Sardinia is the second-largest island in the Mediterranean Sea (after Sicily) and lies between Italy, Spain, and Tunisia, south of Corsica.
Sardinia is only a few hours by ferry from mainland Italy but can seem a world apart. Cagliari, the island's capital, is a class act that hums with cosmopolitan charm yet retains a palpable old-fashioned feel. There's lashings of history and culture, plus Italy's longest beach just up the road.
10 Jan 2003 - Sardinia, ItalyAlghero is a beautiful city and one of the prime tourist centres of the island. The old city with their cobbled medieval lanes, cafes and gelaterias fill up in the evening as everyone is out and about, shopping, strolling and meeting friends. The sea walls, illuminated at night offer the focus of the Alghero's best promenades.
Walking and dining are nice ways to spend some time but the coastline should also be seen. We hired bicycles and took the trip around the horseshoe bay, the Porto Conte. Along the way beautiful views and countryside go by and the advantage of bikes is that you can stop along the way and inspect whatever takes your fancy. Excellent beaches which at this time of year are deserted lie not far off the road behind wooded areas.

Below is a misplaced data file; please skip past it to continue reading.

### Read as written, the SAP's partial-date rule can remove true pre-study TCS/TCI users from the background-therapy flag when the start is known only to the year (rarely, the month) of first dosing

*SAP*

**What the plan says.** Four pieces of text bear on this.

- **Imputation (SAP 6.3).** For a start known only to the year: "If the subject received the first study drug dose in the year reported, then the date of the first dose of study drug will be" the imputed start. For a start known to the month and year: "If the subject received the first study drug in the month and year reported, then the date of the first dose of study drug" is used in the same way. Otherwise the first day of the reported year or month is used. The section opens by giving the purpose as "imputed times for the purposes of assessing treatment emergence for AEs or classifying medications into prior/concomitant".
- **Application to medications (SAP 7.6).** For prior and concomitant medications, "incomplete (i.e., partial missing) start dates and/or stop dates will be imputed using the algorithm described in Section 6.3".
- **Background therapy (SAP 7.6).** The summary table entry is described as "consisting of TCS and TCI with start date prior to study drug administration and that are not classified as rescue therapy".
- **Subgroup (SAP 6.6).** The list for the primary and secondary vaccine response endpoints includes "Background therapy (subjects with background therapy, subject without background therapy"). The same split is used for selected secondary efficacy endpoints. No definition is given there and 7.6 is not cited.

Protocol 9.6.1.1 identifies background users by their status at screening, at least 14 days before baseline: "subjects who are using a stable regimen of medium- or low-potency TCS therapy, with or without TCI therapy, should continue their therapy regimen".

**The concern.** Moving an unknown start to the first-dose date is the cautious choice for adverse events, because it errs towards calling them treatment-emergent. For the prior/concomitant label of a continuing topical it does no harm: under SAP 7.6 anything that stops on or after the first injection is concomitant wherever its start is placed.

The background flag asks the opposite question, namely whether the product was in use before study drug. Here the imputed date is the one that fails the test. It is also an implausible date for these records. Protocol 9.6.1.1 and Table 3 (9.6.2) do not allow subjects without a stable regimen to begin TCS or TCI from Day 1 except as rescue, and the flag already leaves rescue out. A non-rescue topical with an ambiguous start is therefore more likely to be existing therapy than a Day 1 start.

The far side of the bay is the Capo Caccia, Sardinia's own Rock of Gibralter sloping up gradually 350 ft only to plummet in sheer cliffs down to the sea. Further up, at the end of the road, there's a snack bar, views across the bay towards Alghero, and the land entrance to the Grotta de Nuttuno: the 650 step Escala del Cabriol, cut into the rock face. Because we had hire bikes and no bike lock, entrance to the grotta was impossible.
This attraction is a cave, 2km into the cliff. Its narrow entrance is only a few feet above sea level. Inside is the 330ft Lake Lamarmora, one of the largest salt-water lakes in Europe. Neptune's Grotto is special not only for the subterranean lagoons and stalactites, but the colours ranging from white to orange.